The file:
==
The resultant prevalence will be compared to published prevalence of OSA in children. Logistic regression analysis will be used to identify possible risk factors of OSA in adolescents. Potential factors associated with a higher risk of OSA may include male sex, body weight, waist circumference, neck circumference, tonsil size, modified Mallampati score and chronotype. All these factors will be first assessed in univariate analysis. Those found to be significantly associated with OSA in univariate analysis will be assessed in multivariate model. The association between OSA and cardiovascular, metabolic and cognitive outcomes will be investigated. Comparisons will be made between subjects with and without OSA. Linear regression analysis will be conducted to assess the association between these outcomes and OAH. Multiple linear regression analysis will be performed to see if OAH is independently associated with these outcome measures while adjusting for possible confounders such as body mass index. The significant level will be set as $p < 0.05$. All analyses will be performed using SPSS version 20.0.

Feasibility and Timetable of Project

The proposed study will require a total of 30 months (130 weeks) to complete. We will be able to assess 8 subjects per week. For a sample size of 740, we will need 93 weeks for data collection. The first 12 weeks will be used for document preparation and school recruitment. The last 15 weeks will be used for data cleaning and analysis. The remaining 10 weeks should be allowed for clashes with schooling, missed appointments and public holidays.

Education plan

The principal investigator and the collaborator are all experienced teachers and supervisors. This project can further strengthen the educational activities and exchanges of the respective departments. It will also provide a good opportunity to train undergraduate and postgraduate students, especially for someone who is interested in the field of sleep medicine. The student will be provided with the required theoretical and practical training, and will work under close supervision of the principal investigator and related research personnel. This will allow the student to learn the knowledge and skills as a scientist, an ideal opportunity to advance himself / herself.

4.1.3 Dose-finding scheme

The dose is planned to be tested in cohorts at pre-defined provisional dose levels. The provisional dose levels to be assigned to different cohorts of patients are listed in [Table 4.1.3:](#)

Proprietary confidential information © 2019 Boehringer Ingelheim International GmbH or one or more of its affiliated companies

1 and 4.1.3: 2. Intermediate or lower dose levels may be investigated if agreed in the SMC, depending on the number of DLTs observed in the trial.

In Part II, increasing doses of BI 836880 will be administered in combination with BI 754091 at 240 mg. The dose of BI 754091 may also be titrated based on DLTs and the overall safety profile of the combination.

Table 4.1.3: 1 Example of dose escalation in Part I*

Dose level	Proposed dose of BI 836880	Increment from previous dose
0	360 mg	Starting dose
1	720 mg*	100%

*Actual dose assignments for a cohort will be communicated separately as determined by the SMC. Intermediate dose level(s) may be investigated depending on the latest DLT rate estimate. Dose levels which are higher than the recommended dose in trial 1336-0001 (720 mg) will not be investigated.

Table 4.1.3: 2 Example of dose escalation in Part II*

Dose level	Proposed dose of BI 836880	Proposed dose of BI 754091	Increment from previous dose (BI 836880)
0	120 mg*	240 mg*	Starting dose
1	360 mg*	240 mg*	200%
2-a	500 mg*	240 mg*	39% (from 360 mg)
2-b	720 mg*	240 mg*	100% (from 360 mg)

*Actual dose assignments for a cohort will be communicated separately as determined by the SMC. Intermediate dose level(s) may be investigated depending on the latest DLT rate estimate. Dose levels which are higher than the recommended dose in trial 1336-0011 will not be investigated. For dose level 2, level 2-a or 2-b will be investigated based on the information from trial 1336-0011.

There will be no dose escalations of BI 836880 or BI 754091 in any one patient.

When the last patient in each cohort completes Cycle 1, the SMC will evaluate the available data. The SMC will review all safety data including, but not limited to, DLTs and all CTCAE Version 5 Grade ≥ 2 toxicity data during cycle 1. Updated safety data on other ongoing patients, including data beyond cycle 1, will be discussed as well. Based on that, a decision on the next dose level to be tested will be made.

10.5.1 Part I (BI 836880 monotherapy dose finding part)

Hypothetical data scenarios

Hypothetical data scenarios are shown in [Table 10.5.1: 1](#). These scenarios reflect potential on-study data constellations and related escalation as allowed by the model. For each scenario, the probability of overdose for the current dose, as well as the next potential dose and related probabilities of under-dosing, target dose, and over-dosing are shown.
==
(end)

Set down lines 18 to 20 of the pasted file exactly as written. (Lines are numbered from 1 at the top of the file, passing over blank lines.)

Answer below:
0	120 mg*	240 mg*	Starting dose
1	360 mg*	240 mg*	200%
2-a	500 mg*	240 mg*	39% (from 360 mg)